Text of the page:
A few weeks before Christmas 2013 Ms L found out that she was pregnant with what would have been her second child.
Almost straight away she began to feel faint and dizzy and was having vaginal bleeding.
She visited her GP several times and had blood tests and examinations. The GP wasn’t overly concerned but advised her to phone the local early pregnancy unit at Stockport hospital the following day.
Staff at the unit reassured Ms L telling her to contact them again if the problem persisted.
The problem did persist and in further phone calls to the unit over the Christmas period, Ms L was given conflicting advice – one member of staff told her she was probably having a miscarriage while in another call she was told she was fine and it was just anxiety.
By this stage, Ms L had been bleeding for more than 4 weeks and was experiencing sharp pains in her side.
It wasn’t until early January that a scan was performed and an ectopic pregnancy diagnosed (where implantation occurs outside the womb). Ms L then had to undergo emergency surgery which resulted in the fallopian tube being removed.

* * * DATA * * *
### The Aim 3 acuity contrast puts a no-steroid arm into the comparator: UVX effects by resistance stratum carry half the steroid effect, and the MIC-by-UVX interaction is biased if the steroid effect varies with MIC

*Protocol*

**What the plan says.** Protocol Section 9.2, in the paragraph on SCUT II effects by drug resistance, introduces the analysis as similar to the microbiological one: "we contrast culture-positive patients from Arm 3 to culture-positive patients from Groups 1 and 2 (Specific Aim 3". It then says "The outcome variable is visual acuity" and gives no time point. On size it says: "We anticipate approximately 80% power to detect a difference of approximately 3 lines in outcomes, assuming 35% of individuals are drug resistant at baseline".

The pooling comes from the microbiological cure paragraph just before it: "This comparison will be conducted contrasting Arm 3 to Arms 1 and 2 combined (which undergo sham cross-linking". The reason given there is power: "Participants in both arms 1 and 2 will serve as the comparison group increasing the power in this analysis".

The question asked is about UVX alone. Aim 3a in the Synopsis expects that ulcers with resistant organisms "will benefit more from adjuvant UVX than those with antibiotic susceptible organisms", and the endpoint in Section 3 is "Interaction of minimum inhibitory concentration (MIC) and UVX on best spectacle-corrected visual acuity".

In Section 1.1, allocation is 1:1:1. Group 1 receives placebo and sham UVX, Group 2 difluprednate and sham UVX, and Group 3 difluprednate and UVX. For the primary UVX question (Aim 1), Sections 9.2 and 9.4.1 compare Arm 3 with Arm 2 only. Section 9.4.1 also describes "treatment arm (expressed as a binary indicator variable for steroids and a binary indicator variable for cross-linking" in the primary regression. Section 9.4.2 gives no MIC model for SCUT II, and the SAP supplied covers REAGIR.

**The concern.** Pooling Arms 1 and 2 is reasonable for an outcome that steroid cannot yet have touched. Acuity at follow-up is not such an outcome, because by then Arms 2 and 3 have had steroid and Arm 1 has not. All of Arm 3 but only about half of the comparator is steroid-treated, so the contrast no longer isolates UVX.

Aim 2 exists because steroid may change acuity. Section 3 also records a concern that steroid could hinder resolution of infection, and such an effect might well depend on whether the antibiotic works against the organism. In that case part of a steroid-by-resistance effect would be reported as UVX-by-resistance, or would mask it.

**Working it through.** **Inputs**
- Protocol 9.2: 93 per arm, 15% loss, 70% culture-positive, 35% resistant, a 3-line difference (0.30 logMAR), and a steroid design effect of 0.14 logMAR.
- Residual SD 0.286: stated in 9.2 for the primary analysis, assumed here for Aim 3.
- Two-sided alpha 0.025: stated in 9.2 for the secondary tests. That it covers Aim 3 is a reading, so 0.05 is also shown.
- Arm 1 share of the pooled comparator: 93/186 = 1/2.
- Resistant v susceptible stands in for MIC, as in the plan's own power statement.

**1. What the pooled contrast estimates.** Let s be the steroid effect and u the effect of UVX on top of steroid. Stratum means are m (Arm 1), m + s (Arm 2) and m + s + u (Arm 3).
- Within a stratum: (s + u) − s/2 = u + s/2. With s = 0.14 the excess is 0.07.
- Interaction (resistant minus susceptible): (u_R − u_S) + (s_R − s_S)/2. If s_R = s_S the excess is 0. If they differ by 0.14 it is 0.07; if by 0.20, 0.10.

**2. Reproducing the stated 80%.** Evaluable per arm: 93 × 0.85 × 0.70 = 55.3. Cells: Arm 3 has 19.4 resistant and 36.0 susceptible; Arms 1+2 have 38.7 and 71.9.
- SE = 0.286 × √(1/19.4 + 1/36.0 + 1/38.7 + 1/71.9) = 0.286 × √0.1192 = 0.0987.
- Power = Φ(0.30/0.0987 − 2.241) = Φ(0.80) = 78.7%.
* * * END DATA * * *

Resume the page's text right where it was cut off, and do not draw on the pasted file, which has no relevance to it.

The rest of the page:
After an overnight stay in hospital, Ms L went home to her family.
Ms L felt very let down by the hospital and asked medical negligence solicitors at Atherton Godfrey to investigate the case on her behalf.
Medical specialists advise that because of the very serious consequences, any bleeding in early pregnancy should be regarded as due to an ectopic pregnancy until proven otherwise.
Had the ectopic pregnancy been diagnosed earlier medical treatment by way of tablets or injections was available that would have avoided the need for emergency surgery and the removal of the fallopian tube.
In the circumstances, the hospitals failure to arrange any sort of investigation was substandard and unacceptable.
After a lengthy legal battle, the NHS Trust agreed to pay Ms L compensation – there was never an admission of liability or an apology.
Author: Gail Harris